Treating Sunburn

No matter how much our doctors harp at us about avoiding sunburn, some of us are going to end up with sunburn anyway. It might be because we forgot to apply our lotion. It might be because we stuck our arms out the open window of our car. It might be because we pay no attention to what our doctors tell us. We know people ignore what medicine teaches because there are still adult smokers.

Regardless of the reason, we get our sunburns, whether accidental or excuseless (like in my case) it’s good to know how to go about treating sunburn.

Before we get into the subject of treating sunburn, there are a few things that are important to know about the types of sunburn.

Types of sunburn

  • First-degree sunburn: The skin reddens, but no blisters. This is a minor burn as burns go. However, even mild burns can ultimately lead to skin cancer. We just say no to that!!!
  • Second-degree sunburn:  The skin reddens and blisters appear. This is a more serious burn that requires caution against infection.

Treating sunburn step one

  • The first goal is to cool down the burn.
  • Apply cool water to burned area. DO NOT apply butter, mustard or ice.
  • If the burn covers a larger part of your body such as your legs, take a barely lukewarm shower.
  • Cool off in a colloidal oatmeal bath.
  • Some people, including some dermatologists, swear by applying milk to the burn or taking a lukewarm milk bath. Not to be used if the skin is broken as this can increase your chances of infection.
  • Try a soothing baking soda bath. Add one cup baking soda to tepid bathwater.
  • If you are in a lot of pain, an aspirin or acetaminophen (Tylenol) may help.

***If the burn covers a large part of your body or doesn’t respond to treatment, see a doctor. If an infant or small child has sunburn, particularly if it’s a second-degree burn, see a doctor. If you experience nausea, headache, weakness or other physical symptoms after a sunburn, see a doctor immediately. There have been deaths associated with severe sun exposure.

Treating sunburn step two

  • After cooling the burn, apply aloe vera gel or aloe vera cream. If you grow your own aloe plants, you can simply cut a section off, open it up and apply the juice directly to the burn.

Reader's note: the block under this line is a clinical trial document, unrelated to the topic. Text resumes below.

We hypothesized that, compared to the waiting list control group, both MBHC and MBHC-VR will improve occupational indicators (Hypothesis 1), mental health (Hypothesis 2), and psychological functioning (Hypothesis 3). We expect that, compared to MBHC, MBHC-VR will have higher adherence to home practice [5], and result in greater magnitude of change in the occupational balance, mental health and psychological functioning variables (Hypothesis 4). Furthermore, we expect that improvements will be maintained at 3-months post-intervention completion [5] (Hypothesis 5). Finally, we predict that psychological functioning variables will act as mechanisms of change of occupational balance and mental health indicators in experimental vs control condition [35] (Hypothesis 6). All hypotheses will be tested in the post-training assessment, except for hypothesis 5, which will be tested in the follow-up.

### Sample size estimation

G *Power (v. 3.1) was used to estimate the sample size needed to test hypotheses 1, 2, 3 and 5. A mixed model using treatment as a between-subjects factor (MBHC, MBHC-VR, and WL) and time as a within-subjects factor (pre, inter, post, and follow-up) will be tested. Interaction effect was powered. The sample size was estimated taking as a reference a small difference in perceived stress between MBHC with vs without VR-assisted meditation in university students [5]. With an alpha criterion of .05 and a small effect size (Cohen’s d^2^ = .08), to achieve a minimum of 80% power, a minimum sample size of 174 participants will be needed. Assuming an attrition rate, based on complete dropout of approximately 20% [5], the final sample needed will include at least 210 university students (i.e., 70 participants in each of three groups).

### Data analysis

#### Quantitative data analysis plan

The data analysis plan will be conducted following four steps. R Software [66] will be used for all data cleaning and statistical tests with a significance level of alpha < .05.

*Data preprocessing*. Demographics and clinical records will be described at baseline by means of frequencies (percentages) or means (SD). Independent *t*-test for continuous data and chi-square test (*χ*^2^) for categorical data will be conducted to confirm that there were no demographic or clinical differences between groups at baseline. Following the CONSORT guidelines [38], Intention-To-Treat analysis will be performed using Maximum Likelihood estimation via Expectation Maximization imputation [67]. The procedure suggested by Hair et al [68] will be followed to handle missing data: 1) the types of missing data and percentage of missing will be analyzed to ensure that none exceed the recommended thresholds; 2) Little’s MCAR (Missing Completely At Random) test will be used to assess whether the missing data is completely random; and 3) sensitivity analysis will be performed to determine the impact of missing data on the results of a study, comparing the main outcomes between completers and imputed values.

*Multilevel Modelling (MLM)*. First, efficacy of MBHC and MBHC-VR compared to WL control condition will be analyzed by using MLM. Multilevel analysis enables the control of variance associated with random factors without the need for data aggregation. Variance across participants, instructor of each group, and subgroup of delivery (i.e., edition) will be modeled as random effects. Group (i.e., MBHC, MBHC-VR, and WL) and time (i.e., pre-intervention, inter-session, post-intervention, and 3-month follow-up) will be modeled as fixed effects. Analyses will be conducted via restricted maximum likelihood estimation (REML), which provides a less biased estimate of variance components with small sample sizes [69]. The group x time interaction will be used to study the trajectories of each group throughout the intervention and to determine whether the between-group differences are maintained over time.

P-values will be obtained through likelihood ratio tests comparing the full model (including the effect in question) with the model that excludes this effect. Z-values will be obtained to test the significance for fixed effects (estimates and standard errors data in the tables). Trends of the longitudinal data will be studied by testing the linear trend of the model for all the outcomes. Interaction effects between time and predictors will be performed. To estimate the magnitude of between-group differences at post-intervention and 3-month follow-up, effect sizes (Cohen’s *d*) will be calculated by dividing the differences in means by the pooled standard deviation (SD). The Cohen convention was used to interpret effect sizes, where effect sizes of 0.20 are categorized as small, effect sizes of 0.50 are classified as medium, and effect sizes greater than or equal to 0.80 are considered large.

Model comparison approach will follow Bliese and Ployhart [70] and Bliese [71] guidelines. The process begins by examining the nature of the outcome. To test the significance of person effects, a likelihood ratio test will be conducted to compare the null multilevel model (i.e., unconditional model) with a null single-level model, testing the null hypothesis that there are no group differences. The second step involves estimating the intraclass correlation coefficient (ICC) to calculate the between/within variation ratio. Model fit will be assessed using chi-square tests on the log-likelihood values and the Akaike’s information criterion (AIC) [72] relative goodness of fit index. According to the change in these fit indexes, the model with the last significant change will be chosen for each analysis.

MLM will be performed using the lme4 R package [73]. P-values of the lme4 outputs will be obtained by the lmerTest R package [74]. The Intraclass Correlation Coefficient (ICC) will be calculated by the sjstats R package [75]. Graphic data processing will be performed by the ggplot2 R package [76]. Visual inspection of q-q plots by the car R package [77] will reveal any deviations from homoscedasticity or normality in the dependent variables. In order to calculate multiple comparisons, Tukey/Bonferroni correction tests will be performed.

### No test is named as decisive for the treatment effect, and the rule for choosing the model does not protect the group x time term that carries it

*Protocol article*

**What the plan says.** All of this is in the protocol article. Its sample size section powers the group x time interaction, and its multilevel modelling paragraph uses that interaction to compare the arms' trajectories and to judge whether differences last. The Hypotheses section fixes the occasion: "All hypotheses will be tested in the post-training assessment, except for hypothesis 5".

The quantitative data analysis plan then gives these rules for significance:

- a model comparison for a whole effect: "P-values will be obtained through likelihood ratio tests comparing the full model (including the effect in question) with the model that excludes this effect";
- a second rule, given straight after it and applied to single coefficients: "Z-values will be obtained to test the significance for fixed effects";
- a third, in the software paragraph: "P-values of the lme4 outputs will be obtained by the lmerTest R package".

• Apply vitamin E oil (second-degree sunburns – it will help the burns heal faster and prevent scarring.
  • Drink plenty of fluids – sunburns dehydrate. The more severe the sunburn the more dehydration there will be.Do not pop blisters. If your clothes rub against them, put a loose bandage on them.
  • Do not expose the sunburnt area to the sun. Duh!

There are other remedies for sunburn, but the ones I’ve given you here are simple and effective. You, of course, know that the best remedy for sunburn is to protect yourself. If you do that, you won’t need to be treating sunburn. You’ll save yourself a lot of pain. Plus, you won’t have to endure the gift of ugliness that peeling skin gives. I’m not sure, but I think that’s our skin’s way of getting even for damaging it.

Oh, FYI, my favorite sunscreen is Neutrogena Ultra Sheer Dry-Touch SPF 45. I also use vitamin C serum on my face every other night at bedtime for added protection. I don’t burn easily and don’t have fair skin and I live in the Seattle area. I would probably use something stronger or avoid the sun altogether if I was more prone to burn, lived at a higher elevation or near the equator.

All you fair skinned divas, what’s your favorite sunscreen? How about you dark skinned goddesses? What is your favorite sunscreen? Share with us.

Now go have fun and relax.

Our recommends:

Amara Organics Aloe Vera Gel from Organic Cold Pressed Aloe, 8 fl. oz.Amara Organics Aloe Vera Gel from Organic Cold Pressed Aloe, 8 fl. oz.Neutrogena Ultra Sheer Dry-Touch Sunscreen, Broad Spectrum Spf 45, 3 Fl. Oz., Pack Of 2Neutrogena Ultra Sheer Dry-Touch Sunscreen, Broad Spectrum Spf 45, 3 Fl. Oz., Pack Of 2

Related articles:

Carrot Seed Oil – Just the Facts
Self Tanner Reviews
Vitamin C Serum Recipe

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